- What are the core public safety applications for video analytics and sensor fusion?
- What are the specific video analytics and sensor fusion tasks needed to carry out those applications?
- What security, privacy, and civil rights protections are needed?
- What technology, policy, and educational needs for innovation are most important to address?
The diffusion of video technology means that law enforcement will increasingly have streaming video feeds from in-car and body-worn cameras that may be monitored to help protect the safety of officers and bystanders. The proliferation of internet-enabled digital video cameras and sensor devices (part of the Internet of Things) provides public safety agencies with a huge technological opportunity. The new but emerging fields of video analytics and sensor fusion offer potential for addressing these challenges. On July 12–13, 2017, on behalf of the National Institute of Justice and the Priority Criminal Justice Needs Initiative, the RAND Corporation, assisted by the Police Executive Research Forum, held a workshop examining these issues. The workshop participants constructed business cases for the use of these tools in law enforcement, identified key innovation needs with respect to their application, explored the types of behavior and objects such tools would be designed to detect, and identified key civil rights and civil liberties protections required for their use. The results were brought together into a research roadmap for this topical area regarding application of these technologies in policing.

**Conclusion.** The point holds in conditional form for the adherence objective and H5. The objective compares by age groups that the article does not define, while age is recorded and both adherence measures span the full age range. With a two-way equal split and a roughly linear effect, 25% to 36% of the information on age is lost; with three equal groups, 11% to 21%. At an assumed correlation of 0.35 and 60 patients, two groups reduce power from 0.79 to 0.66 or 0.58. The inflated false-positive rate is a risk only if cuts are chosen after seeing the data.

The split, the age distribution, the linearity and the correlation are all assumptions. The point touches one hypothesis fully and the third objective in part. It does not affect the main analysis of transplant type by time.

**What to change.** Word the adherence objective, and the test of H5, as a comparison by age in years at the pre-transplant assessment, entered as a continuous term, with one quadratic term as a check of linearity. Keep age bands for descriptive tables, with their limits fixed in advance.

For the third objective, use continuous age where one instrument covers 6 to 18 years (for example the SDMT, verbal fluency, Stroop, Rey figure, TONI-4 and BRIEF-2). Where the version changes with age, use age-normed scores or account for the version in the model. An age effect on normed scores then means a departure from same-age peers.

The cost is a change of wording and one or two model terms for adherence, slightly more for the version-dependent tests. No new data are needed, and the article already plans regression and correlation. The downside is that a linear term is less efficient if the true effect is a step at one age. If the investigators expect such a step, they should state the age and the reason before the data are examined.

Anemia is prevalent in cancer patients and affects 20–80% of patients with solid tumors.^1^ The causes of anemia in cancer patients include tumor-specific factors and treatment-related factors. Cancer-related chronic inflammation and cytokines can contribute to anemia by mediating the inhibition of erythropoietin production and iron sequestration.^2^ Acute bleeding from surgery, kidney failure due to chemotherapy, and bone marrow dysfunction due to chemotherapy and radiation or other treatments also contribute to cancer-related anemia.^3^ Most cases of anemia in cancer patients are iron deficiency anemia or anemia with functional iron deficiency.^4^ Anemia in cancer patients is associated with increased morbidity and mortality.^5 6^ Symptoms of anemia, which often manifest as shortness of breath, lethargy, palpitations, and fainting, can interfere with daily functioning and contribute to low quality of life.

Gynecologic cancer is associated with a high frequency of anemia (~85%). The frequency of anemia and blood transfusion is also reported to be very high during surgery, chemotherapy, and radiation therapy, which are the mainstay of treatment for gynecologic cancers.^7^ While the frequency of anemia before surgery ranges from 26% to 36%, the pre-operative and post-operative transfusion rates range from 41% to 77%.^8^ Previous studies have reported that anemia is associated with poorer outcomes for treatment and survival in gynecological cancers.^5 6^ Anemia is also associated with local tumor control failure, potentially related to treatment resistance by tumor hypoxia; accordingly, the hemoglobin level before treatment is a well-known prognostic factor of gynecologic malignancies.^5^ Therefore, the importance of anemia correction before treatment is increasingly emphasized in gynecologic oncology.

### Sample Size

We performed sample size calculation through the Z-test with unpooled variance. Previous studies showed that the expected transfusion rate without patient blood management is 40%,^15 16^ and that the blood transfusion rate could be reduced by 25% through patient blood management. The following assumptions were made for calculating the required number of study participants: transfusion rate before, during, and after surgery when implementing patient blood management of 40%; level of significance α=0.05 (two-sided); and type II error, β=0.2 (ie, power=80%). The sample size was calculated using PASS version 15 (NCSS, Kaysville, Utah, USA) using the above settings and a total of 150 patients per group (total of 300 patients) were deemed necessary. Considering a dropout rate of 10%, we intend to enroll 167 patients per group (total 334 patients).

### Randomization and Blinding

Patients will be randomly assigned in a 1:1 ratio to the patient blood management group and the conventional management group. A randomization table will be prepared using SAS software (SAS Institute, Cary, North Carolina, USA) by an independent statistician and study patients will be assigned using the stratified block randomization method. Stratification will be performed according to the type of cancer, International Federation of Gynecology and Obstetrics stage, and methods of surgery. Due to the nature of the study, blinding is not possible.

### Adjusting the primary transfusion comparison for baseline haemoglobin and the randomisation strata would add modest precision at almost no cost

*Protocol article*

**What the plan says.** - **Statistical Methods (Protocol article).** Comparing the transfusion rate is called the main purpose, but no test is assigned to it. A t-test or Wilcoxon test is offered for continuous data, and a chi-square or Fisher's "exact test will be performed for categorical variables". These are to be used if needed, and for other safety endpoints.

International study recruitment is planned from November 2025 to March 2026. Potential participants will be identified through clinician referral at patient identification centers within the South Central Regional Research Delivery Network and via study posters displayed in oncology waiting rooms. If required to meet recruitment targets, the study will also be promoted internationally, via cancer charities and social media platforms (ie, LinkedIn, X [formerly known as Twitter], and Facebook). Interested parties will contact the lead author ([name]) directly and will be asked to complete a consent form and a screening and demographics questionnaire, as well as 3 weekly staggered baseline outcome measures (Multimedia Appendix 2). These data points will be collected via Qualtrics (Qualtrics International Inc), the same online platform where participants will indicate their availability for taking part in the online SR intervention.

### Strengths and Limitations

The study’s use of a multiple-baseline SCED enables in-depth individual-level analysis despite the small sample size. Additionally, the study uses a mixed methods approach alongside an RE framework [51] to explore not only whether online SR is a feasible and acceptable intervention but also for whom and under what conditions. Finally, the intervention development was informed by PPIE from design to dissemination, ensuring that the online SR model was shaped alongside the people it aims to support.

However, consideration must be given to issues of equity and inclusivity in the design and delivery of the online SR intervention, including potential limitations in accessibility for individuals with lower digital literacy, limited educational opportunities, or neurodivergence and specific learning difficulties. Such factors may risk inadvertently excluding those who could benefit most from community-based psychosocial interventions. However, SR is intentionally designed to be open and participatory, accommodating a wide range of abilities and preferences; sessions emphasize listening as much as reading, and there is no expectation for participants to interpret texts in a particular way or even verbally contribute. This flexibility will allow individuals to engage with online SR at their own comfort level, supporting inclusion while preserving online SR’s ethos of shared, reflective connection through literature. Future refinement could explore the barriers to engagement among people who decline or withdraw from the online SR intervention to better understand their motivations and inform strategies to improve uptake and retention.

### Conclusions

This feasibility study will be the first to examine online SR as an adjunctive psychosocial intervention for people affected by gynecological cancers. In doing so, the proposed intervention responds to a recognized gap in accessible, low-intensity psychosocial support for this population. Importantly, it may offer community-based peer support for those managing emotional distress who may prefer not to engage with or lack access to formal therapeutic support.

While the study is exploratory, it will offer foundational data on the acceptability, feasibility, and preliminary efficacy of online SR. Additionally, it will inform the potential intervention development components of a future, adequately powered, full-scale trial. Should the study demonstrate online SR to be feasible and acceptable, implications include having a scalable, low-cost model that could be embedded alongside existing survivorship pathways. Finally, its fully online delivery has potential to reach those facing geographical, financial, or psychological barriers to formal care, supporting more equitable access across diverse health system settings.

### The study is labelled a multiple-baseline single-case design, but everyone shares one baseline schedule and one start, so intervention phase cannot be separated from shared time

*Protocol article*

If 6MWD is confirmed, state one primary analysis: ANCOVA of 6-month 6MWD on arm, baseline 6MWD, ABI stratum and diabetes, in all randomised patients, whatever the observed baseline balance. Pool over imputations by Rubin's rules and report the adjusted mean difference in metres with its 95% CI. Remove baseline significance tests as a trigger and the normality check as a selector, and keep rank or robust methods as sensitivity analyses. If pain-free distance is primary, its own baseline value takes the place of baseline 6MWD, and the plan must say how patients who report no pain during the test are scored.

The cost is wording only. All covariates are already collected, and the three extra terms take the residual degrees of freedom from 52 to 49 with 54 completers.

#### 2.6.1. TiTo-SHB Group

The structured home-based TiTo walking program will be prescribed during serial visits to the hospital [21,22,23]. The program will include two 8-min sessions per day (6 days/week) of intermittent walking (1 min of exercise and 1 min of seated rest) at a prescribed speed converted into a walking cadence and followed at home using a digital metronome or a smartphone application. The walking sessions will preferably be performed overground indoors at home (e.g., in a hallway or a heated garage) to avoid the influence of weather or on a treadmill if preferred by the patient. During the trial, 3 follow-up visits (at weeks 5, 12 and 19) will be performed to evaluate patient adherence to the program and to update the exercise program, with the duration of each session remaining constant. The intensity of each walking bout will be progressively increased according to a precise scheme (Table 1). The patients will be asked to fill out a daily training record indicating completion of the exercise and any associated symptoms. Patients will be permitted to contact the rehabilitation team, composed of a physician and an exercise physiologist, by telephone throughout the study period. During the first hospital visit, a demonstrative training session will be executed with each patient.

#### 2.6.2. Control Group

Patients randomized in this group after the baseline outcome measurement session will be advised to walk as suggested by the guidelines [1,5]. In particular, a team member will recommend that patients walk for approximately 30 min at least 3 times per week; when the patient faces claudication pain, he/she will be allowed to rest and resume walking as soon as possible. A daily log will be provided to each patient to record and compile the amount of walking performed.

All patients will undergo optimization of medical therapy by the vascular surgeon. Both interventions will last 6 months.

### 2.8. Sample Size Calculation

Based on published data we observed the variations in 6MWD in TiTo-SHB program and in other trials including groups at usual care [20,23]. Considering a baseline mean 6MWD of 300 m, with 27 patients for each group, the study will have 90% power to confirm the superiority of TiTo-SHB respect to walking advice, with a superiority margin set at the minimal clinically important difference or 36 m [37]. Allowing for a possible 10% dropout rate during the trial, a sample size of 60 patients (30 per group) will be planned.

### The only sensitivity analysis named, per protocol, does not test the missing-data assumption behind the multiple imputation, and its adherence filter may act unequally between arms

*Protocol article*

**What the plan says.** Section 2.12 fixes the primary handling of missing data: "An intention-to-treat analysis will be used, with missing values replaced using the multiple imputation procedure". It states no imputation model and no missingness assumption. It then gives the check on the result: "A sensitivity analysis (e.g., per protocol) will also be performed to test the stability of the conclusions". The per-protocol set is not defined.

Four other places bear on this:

Video analytics and sensor fusion are extremely promising technologies for improving public safety
- There are 22 high-priority needs for innovation to enhance the effectiveness and security of video analytics and sensor fusion (VA/SF) for law enforcement.
- VA/SF could be of great benefit in detecting crimes in progress and investigating crimes and incidents.
- VA/SF could support law enforcement by monitoring officer performance and protecting officers' health and safety.
- The risks of VA/SF technologies are significant, with security, privacy, and civil rights protections needed if these technologies are not to be misused or abused.
- While VA/SF technologies are indeed promising for supporting public safety, they have a long way to go before reaching their full potential.
- Use of VA/SF technologies must be passive, not active.
- Implementing VA/SF technologies should start with improving capabilities to reliably detect baseline entities, activities, and events, and then adopt more sophisticated capabilities over time.
- Purposes for which these tools may and may not be used must be clearly defined by their implementing communities consistent with applicable law and policy.
- Implementation should start with basic model policy development and education, and over time include studying the use of technology to expedite policy and legal compliance.
The research described in this report was prepared for the National Institute of Justice (NIJ) and conducted by the Justice Policy Program within RAND Social and Economic Well-Being.
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